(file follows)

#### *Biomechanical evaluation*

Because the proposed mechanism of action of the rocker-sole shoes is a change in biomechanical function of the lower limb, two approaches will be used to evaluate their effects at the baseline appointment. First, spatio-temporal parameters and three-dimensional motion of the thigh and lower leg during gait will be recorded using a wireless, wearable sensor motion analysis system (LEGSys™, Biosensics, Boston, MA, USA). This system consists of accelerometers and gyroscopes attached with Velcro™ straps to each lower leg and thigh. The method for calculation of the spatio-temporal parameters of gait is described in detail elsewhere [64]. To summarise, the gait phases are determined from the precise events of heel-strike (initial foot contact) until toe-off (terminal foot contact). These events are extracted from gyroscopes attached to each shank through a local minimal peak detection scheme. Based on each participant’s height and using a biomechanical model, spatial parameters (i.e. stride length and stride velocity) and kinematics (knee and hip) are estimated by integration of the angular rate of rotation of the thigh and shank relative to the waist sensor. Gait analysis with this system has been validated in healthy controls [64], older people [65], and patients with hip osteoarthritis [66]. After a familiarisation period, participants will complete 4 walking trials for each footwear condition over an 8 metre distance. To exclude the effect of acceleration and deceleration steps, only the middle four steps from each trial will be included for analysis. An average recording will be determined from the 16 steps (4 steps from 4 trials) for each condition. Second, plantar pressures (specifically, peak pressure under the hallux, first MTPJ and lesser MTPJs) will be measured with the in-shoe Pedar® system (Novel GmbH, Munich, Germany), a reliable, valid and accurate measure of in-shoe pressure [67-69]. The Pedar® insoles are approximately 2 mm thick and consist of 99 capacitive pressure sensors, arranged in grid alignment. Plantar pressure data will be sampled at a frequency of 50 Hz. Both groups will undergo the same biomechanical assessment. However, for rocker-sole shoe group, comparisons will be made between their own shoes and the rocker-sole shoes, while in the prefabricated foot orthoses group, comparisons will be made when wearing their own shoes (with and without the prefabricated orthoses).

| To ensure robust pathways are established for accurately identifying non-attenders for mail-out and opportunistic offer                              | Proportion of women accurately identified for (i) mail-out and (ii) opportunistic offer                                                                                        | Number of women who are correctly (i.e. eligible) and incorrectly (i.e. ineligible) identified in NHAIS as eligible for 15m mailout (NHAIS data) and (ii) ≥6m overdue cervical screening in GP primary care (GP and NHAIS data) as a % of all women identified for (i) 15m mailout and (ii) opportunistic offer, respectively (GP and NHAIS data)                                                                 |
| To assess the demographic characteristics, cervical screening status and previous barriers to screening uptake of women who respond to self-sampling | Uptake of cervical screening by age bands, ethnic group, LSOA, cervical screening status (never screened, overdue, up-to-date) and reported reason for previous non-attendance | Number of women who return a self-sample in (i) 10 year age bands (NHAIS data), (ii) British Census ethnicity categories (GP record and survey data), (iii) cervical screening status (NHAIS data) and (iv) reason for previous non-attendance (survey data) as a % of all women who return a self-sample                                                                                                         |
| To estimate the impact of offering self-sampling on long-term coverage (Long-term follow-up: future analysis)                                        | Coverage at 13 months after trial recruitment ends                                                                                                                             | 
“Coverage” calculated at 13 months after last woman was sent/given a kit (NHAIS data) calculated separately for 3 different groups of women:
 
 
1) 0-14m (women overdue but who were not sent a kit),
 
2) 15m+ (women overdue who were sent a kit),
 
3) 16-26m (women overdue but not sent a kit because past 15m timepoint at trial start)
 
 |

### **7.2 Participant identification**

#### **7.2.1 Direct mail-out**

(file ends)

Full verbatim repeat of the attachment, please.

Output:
#### *Biomechanical evaluation*

Because the proposed mechanism of action of the rocker-sole shoes is a change in biomechanical function of the lower limb, two approaches will be used to evaluate their effects at the baseline appointment. First, spatio-temporal parameters and three-dimensional motion of the thigh and lower leg during gait will be recorded using a wireless, wearable sensor motion analysis system (LEGSys™, Biosensics, Boston, MA, USA). This system consists of accelerometers and gyroscopes attached with Velcro™ straps to each lower leg and thigh. The method for calculation of the spatio-temporal parameters of gait is described in detail elsewhere [64]. To summarise, the gait phases are determined from the precise events of heel-strike (initial foot contact) until toe-off (terminal foot contact). These events are extracted from gyroscopes attached to each shank through a local minimal peak detection scheme. Based on each participant’s height and using a biomechanical model, spatial parameters (i.e. stride length and stride velocity) and kinematics (knee and hip) are estimated by integration of the angular rate of rotation of the thigh and shank relative to the waist sensor. Gait analysis with this system has been validated in healthy controls [64], older people [65], and patients with hip osteoarthritis [66]. After a familiarisation period, participants will complete 4 walking trials for each footwear condition over an 8 metre distance. To exclude the effect of acceleration and deceleration steps, only the middle four steps from each trial will be included for analysis. An average recording will be determined from the 16 steps (4 steps from 4 trials) for each condition. Second, plantar pressures (specifically, peak pressure under the hallux, first MTPJ and lesser MTPJs) will be measured with the in-shoe Pedar® system (Novel GmbH, Munich, Germany), a reliable, valid and accurate measure of in-shoe pressure [67-69]. The Pedar® insoles are approximately 2 mm thick and consist of 99 capacitive pressure sensors, arranged in grid alignment. Plantar pressure data will be sampled at a frequency of 50 Hz. Both groups will undergo the same biomechanical assessment. However, for rocker-sole shoe group, comparisons will be made between their own shoes and the rocker-sole shoes, while in the prefabricated foot orthoses group, comparisons will be made when wearing their own shoes (with and without the prefabricated orthoses).

| To ensure robust pathways are established for accurately identifying non-attenders for mail-out and opportunistic offer                              | Proportion of women accurately identified for (i) mail-out and (ii) opportunistic offer                                                                                        | Number of women who are correctly (i.e. eligible) and incorrectly (i.e. ineligible) identified in NHAIS as eligible for 15m mailout (NHAIS data) and (ii) ≥6m overdue cervical screening in GP primary care (GP and NHAIS data) as a % of all women identified for (i) 15m mailout and (ii) opportunistic offer, respectively (GP and NHAIS data)                                                                 |
| To assess the demographic characteristics, cervical screening status and previous barriers to screening uptake of women who respond to self-sampling | Uptake of cervical screening by age bands, ethnic group, LSOA, cervical screening status (never screened, overdue, up-to-date) and reported reason for previous non-attendance | Number of women who return a self-sample in (i) 10 year age bands (NHAIS data), (ii) British Census ethnicity categories (GP record and survey data), (iii) cervical screening status (NHAIS data) and (iv) reason for previous non-attendance (survey data) as a % of all women who return a self-sample                                                                                                         |
| To estimate the impact of offering self-sampling on long-term coverage (Long-term follow-up: future analysis)                                        | Coverage at 13 months after trial recruitment ends                                                                                                                             | 
“Coverage” calculated at 13 months after last woman was sent/given a kit (NHAIS data) calculated separately for 3 different groups of women:
 
 
1) 0-14m (women overdue but who were not sent a kit),
 
2) 15m+ (women overdue who were sent a kit),
 
3) 16-26m (women overdue but not sent a kit because past 15m timepoint at trial start)
 
 |

### **7.2 Participant identification**

#### **7.2.1 Direct mail-out**